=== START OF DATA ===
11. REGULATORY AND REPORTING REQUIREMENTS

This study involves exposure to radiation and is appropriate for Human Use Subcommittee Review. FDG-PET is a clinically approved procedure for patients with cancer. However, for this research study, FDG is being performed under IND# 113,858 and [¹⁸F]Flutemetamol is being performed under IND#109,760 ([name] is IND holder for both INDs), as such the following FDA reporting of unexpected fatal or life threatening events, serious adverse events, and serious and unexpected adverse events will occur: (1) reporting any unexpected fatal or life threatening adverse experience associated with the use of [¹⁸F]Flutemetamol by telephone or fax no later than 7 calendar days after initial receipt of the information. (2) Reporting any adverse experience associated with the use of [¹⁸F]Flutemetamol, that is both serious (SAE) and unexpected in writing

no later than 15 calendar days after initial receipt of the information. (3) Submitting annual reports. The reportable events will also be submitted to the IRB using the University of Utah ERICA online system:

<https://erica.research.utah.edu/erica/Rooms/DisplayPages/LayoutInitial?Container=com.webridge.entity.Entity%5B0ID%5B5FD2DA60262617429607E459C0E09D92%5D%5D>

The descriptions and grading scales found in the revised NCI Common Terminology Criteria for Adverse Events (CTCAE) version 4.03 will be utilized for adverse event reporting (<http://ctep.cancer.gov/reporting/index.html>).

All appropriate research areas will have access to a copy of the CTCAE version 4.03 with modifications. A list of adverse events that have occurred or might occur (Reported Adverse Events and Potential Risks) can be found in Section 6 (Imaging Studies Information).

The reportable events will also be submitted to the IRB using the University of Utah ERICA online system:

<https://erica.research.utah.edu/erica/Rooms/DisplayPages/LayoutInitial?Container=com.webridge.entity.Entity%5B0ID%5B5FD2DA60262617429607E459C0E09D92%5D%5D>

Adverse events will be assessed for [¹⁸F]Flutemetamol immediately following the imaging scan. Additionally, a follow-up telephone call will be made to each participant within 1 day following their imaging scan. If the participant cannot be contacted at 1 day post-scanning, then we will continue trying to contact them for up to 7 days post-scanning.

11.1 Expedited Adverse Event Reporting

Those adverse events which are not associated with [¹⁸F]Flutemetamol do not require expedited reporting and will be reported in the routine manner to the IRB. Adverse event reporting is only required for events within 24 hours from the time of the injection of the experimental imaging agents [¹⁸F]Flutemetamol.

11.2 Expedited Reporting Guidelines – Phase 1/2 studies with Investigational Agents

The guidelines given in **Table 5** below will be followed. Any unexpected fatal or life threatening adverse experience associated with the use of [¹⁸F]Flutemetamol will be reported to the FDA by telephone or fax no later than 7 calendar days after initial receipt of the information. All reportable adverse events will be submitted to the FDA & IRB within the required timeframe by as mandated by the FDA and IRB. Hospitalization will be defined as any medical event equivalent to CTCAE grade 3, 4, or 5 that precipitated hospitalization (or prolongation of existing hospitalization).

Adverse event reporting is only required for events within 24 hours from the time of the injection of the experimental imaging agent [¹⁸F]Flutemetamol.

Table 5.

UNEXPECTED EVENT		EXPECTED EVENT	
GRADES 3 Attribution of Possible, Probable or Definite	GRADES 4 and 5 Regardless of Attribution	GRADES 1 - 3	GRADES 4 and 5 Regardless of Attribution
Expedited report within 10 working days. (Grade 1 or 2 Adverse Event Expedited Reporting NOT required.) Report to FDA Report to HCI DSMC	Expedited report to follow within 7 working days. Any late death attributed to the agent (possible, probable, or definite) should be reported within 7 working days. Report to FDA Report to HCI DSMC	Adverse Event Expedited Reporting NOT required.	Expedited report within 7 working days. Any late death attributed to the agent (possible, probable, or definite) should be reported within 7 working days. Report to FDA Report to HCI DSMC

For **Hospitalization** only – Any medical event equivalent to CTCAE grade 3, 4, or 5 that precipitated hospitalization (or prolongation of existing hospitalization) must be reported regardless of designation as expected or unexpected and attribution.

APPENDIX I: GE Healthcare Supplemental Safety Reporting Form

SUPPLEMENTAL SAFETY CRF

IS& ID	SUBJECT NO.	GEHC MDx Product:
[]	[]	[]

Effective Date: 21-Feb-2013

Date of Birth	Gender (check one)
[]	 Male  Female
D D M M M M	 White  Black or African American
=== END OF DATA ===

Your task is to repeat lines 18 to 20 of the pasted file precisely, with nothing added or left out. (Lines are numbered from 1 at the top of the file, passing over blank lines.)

Expedited report within 10 working days. (Grade 1 or 2 Adverse Event Expedited Reporting NOT required.) Report to FDA Report to HCI DSMC	Expedited report to follow within 7 working days. Any late death attributed to the agent (possible, probable, or definite) should be reported within 7 working days. Report to FDA Report to HCI DSMC	Adverse Event Expedited Reporting NOT required.	Expedited report within 7 working days. Any late death attributed to the agent (possible, probable, or definite) should be reported within 7 working days. Report to FDA Report to HCI DSMC

For **Hospitalization** only – Any medical event equivalent to CTCAE grade 3, 4, or 5 that precipitated hospitalization (or prolongation of existing hospitalization) must be reported regardless of designation as expected or unexpected and attribution.

APPENDIX I: GE Healthcare Supplemental Safety Reporting Form